Why are Texas Republicans and Trump afraid of vote-by-mail?


President Trump intensified his fear-mongering campaign against voting by mail this week, warning in a series of tweets that foreign countries would print millions of mail ballots to rig U.S. elections.

It’s the latest fabricated claim from the president about voting by mail. In response to Democratic legislation last month to expand the number of people that could vote by mail, Trump fumed that Republicans would never win an election again.

Texas Republicans, particularly Gov. Greg Abbott, Lt. Gov. Dan Patrick, and Texas Attorney General Ken Paxton, have followed in Trump’s footsteps and have also engaged in a crusade against expanding access to mail ballots. In recent months, the trio of Texas leaders has fought tooth and nail in state and federal courts, as well as against local officials, to keep current vote-by-mail restrictions in place in Texas — one of only 16 states that requires an excuse for voters to receive an absentee ballot.

In Texas, only those 65 or older, in jail, out of the country, or with a disability can apply to vote by mail. 

Throughout the legal battle of trying to keep those requirements in place, Abbott and Paxton have presented themselves as gatekeepers to Texas’ election code, combing over the fine print of the law to protect the integrity of Texas democracy. But Trump has given the game away, and it’s clear the efforts by Texas Republicans boil down to preventing (or preserving) any partisan advantage that may derive from changes to current mail ballot rules.

At face value, it makes sense. The Republican base of support in Texas is whiter and older than that of Democrats. Presumably, keeping restrictions that only benefit older voters would help Republicans and harm Democrats.

In reality, study after study has shown expanding access to absentee ballots benefits both parties, something well-known by political scientists. One study by researchers at Stanford University found that multiple states that recently adopted universal vote by mail (where all voters are automatically sent mail ballots) had no discernible effect on party vote shares or the partisan share of the electorate in ensuing elections. In fact, it actually led to a modest bump in turnout. 

“You’re expanding the electorate, but you’re expanding it in a way that is beneficial to both Republicans and Democrats,” said University of Houston political science professor Brandon Rottinghaus. 

“What I think Republicans think, is that in a state like Texas which has got a larger share of non-voters who lean more to the Democratic party, that if you expand the electorate it could help Democrats,” Rottinghaus said. “That’s probably true, but what they’re discounting is the fact that there are Republican-leaning non-voters who would also vote by mail if they could.”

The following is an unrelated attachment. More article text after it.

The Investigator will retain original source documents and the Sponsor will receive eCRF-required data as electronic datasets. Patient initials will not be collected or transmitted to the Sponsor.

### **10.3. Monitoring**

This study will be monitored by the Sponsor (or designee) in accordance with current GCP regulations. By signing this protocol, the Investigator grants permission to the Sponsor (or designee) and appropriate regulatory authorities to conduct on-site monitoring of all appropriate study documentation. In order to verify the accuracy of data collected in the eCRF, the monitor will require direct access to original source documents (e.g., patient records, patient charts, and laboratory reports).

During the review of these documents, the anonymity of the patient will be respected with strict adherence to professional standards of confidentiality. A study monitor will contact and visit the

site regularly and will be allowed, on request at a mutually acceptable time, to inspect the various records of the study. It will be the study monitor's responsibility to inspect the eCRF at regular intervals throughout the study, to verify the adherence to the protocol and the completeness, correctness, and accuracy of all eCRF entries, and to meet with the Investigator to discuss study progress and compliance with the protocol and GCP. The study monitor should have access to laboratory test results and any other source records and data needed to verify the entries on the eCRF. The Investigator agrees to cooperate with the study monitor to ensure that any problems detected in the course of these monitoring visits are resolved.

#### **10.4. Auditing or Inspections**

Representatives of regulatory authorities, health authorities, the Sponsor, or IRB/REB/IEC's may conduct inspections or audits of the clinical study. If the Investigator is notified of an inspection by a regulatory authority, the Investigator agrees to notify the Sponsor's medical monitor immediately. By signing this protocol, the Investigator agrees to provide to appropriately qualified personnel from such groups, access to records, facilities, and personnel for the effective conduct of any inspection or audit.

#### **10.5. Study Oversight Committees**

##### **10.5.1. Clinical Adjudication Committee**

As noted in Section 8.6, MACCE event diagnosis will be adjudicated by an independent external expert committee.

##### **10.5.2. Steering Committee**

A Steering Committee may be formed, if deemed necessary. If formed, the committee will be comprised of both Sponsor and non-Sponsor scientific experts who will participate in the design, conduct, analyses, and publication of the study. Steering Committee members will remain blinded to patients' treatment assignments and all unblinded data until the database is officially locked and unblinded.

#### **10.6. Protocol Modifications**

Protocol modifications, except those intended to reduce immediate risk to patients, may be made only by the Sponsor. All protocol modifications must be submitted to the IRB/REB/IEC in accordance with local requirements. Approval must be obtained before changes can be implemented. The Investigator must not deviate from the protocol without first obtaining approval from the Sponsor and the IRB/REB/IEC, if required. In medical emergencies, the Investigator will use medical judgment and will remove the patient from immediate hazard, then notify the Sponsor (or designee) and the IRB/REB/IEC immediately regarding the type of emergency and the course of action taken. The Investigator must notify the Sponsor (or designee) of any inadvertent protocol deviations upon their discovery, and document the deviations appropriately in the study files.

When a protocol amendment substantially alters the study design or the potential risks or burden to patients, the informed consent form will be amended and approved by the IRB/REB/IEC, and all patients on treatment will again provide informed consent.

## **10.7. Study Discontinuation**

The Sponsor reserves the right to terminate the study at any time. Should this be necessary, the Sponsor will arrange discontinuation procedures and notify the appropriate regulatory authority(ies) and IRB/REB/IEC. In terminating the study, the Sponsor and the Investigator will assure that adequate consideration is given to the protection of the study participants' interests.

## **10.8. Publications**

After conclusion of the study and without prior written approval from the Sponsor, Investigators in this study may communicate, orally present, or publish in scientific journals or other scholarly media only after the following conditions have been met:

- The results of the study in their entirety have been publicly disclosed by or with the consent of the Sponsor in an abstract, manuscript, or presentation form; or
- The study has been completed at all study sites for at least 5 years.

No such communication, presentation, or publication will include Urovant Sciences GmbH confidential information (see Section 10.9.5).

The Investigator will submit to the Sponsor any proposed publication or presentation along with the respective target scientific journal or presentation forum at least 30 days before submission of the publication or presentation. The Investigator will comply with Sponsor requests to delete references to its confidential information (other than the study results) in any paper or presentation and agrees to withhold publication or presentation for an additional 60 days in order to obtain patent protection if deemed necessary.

Those thoughts were echoed by Houston Democratic strategist Keir Murray, who said some states that have expanded mail ballot access have actually seen some Republicans win. 

“I’d be surprised if we see any change to the actual rules, unless there’s some problem with Republican voters in the primary runoff — that would be the one thing that might make Abbott and others change their tune,” Murray said.

Amazingly, Texas Republicans are almost entirely alone in their desire to have a small electorate. A total of 46 states are offering some form of by-mail voting for all voters since the pandemic began, according to a recent report by Open Source Election Technology. The makeup of those states has been overwhelmingly bipartisan, with 22 Republican governors and 24 Democratic governors. 

Trump and Texas Republicans have attempted to wave away criticism over their opposition to expanding by-mail voting by citing concerns over voter fraud. Those claims of widespread vote-by-mail voter fraud have been repeatedly debunked, most recently by an analysis by the Washington Post that found a 0.0025 rate (372 cases) of double voting or voting on behalf of deceased people, out of millions of mail ballots cast in three states. 

Joaquin Gonzalez, a staff attorney with the Texas Civil Rights Project, said instances of voter fraud are rare in Texas too. 

“The number of people who are going to be potentially disenfranchised because they’re scared to vote in person outweighs by an order of magnitude any concerns about voter fraud,” he said.

Photo: Jennifer Cappuccio Maher/Digital First Media/Inland Valley Daily Bulletin via Getty Images

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